The most common cause of chronic hip pain and disability is arthritis. Osteoarthritis, rheumatoid arthritis, and traumatic arthritis are the most common forms of this disease.
Osteoarthritis usually occurs after age 50 and often in an individual with a family history of arthritis. It may be caused or accelerated by subtle irregularities in how the hip developed. In this form of the disease, the articular cartilage cushioning the bones of the hip wears away. The bones then rub against each other, causing hip pain and stiffness.
Rheumatoid Arthritis is an autoimmune disease in which the synovial membrane becomes inflamed, produces too much synovial fluid, and damages the articular cartilage, leading to pain and stiffness.
Traumatic Arthritis can follow a serious hip injury or fracture. A hip fracture can cause a condition known as avascular necrosis. The articular cartilage becomes damaged and, over time, causes hip pain and stiffness.
Is hip replacement surgery for you?
The decision whether to have hip replacement surgery should be a cooperative one between you, your family, your primary care doctor, and your orthopaedic surgeon. The process of making this decision typically begins with a referral by your doctor to an orthopaedic surgeon for an initial evaluation.
Although many patients who undergo hip replacement surgery are age 60 to 80, orthopaedic surgeons evaluate patients individually. Recommendations for surgery are based on the extent of your pain, disability and general health status, not solely on age.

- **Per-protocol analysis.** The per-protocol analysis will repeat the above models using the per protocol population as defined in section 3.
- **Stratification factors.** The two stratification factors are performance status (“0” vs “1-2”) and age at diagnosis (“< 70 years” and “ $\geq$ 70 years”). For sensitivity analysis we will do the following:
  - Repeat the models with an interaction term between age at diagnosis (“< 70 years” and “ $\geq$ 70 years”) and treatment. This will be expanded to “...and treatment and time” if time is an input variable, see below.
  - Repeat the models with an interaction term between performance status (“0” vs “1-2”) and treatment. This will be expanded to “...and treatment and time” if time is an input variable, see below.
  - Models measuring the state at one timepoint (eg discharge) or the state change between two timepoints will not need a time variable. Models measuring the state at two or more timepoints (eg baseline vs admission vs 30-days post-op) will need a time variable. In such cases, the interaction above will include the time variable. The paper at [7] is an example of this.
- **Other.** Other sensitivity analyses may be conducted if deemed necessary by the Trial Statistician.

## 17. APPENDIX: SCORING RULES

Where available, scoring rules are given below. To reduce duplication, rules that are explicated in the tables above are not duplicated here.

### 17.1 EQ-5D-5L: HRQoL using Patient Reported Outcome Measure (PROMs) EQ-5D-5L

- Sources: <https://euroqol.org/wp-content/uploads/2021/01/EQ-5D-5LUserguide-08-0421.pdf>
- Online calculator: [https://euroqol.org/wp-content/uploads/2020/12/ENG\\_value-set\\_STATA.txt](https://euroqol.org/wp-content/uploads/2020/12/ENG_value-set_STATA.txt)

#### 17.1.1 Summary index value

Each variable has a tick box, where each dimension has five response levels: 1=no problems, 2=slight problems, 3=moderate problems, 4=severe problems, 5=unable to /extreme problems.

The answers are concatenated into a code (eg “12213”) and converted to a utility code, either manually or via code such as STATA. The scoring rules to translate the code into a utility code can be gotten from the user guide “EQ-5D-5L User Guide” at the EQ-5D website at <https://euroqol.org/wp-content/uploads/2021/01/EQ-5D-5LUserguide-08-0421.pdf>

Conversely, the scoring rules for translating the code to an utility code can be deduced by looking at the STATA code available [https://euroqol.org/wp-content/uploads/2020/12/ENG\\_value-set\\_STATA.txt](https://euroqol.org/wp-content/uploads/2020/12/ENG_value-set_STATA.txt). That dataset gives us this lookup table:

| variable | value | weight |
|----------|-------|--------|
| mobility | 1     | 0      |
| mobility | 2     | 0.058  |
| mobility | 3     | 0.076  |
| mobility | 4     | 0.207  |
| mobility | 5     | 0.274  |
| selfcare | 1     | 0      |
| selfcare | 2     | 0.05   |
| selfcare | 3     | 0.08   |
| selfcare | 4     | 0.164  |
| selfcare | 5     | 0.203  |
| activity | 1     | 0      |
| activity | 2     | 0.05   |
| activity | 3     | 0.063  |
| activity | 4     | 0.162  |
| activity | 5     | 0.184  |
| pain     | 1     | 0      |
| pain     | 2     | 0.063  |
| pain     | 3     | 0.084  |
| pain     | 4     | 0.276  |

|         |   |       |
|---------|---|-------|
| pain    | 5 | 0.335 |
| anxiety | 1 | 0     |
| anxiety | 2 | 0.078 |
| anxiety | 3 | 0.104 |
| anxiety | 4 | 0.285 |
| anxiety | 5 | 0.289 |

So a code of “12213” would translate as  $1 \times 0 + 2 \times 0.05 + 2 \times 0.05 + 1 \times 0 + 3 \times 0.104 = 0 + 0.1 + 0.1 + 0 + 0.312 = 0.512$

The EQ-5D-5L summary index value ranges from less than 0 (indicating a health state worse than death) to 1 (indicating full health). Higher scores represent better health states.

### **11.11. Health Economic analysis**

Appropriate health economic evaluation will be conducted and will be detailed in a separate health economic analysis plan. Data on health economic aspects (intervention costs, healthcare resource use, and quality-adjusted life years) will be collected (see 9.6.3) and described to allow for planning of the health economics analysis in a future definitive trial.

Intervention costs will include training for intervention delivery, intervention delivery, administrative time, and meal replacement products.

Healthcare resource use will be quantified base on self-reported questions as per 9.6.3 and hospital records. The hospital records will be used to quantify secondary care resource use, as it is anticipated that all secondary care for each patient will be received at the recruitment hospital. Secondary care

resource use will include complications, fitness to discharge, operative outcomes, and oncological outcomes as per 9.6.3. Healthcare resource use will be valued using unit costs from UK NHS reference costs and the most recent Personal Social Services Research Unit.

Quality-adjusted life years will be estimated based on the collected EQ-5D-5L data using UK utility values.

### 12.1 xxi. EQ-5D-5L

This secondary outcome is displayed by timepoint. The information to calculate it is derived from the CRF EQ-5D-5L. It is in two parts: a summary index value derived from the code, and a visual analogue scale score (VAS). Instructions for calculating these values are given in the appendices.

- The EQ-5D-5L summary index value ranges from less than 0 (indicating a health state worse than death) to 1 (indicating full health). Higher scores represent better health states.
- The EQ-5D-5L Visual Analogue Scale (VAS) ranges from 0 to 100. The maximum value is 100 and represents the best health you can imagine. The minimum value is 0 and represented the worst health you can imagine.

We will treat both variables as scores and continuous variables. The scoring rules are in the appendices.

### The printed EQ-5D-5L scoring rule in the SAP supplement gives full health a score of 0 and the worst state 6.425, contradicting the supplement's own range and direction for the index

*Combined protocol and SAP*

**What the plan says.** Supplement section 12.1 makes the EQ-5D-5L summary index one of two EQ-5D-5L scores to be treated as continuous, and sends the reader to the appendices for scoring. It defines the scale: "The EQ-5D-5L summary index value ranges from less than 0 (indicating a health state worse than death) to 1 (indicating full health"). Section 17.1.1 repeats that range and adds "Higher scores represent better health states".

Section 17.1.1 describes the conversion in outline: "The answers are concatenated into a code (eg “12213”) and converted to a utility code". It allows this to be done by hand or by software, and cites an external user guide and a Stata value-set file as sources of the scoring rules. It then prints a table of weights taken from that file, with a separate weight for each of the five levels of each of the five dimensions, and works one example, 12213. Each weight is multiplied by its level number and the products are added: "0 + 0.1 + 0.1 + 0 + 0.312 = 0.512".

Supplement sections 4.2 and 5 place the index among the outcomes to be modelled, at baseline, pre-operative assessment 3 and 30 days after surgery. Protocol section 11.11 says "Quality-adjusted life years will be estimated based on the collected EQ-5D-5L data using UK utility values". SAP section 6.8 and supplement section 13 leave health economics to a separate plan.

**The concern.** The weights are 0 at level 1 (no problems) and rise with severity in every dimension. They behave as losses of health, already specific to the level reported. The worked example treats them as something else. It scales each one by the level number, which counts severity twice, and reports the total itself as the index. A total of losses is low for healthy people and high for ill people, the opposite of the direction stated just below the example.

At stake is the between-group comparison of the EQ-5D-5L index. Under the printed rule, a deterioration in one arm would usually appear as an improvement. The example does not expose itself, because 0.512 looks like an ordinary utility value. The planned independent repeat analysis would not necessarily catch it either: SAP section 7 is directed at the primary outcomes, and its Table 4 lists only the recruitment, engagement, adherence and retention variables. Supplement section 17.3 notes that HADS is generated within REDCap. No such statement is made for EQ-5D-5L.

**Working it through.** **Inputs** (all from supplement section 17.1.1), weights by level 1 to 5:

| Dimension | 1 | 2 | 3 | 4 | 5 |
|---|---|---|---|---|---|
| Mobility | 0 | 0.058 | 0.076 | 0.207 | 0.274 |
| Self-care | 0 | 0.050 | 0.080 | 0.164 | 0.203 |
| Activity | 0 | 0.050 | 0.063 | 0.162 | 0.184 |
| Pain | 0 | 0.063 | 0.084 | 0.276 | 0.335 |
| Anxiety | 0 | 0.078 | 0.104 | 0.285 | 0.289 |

You may benefit from hip replacement surgery if:
- Hip pain limits your everyday activities such as walking or bending.
- Hip pain continues while resting, either day or night.
- Stiffness in a hip limits your ability to move or lift your leg.
- You have little pain relief from anti-inflammatory drugs or glucosamine sulfate.
- You have harmful or unpleasant side effects from your hip medications.
- Other treatments such as physical therapy or the use of a gait aid such as a cane don't relieve hip pain.
The Orthopaedic Evaluation
Your orthopaedic surgeon will review the results of your evaluation with you and discuss whether hip replacement surgery is the best method to relieve your pain and improve your mobility. Other treatment options such as medications, physical therapy or other types of surgery also may be considered.
Your orthopaedic surgeon will explain the potential risks and complications of hip replacement surgery, including those related to the surgery itself and those that can occur over time after your surgery. These risks and complications are discussed later in this booklet.